There are two explanations as to why the non-talking meeting condition resulted in greater quantity and higher quality solutions. For starters, the attendees in this group did not fear social humiliation or negative peer evaluation. As their ideas were written down as opposed to spoken out loud to the collective, they were able to brainstorm without the pressure of creating socially acceptable ideas. These positive effects are magnified when meeting attendees’ do this anonymously.
Second, silent meetings circumvent the negative effects of something called “production blocking.” In a conventional talking meeting, usually only one person can speak at a time. This creates a speaking cycle, where members of the group must take turns expressing ideas. Finding a window of opportunity can be challenging, with shy and introverted attendees prone to just bite their tongue rather than share ideas. Furthermore, an attendee may choose to table their contribution due to feeling that their idea is no longer relevant by the time they find the opportunity to contribute to the discussion. Silence in meetings provides opportunity for all attendees to simultaneously express opinions and ideas.
How to Create Silent Meetings
For starters, silence is particularly well-suited for agenda items that require any type of brainstorming or ideation. The meeting leader should request quiet during the brainstorming to maintain the integrity of the process. Attendees’ ideas are independently generated. Unlike most meetings where individual contributions are readily apparent, there is often a level of anonymity in these approaches and it’s not necessary to include names or identifiers on what each person writes.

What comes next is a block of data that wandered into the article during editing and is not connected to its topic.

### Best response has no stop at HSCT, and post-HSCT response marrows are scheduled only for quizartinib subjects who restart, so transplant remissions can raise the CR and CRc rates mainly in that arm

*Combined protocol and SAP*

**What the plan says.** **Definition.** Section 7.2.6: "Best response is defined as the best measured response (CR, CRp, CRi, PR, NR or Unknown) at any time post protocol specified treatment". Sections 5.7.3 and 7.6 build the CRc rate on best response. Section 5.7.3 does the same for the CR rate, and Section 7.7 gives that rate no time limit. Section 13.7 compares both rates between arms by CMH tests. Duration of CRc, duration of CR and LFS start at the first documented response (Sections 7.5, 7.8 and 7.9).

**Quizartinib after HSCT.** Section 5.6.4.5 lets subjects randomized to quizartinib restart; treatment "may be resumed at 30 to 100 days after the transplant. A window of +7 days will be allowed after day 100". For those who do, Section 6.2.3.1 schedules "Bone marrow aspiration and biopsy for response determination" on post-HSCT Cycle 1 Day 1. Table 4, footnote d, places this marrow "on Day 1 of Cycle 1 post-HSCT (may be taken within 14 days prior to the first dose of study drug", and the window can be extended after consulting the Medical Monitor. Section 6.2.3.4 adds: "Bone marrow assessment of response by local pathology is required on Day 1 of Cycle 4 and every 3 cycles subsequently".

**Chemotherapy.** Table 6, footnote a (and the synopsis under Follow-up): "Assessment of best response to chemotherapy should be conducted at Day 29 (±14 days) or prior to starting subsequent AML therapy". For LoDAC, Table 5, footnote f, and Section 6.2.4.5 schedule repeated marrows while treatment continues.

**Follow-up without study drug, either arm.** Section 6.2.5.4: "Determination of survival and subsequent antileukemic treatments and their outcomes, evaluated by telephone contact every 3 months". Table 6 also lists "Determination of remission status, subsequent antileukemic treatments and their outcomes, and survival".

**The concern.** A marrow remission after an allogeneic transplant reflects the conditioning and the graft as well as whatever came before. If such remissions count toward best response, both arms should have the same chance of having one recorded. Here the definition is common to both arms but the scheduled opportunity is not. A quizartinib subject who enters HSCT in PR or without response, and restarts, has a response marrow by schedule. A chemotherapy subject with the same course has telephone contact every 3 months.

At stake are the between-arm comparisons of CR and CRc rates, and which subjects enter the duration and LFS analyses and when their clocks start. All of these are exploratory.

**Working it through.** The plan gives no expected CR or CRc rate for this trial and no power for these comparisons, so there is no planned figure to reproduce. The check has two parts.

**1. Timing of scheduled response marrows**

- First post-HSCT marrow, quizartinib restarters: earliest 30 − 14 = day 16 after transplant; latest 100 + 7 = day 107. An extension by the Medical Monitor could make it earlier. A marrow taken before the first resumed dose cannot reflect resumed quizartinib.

After the responses are gathered, leaders have a few choices with regard to what to do with the information collected. The leader/s could begin by sorting the responses into “piles” of conceptually similar ideas (i.e., clustering). Typically, a cluster can vary in size from anywhere from 1 to 20 ideas. This clustering process can take place at the meeting itself, or perhaps most efficiently, just before the next meeting. The leader/s then present the clusters to the group to map out which ones to discuss and in what order.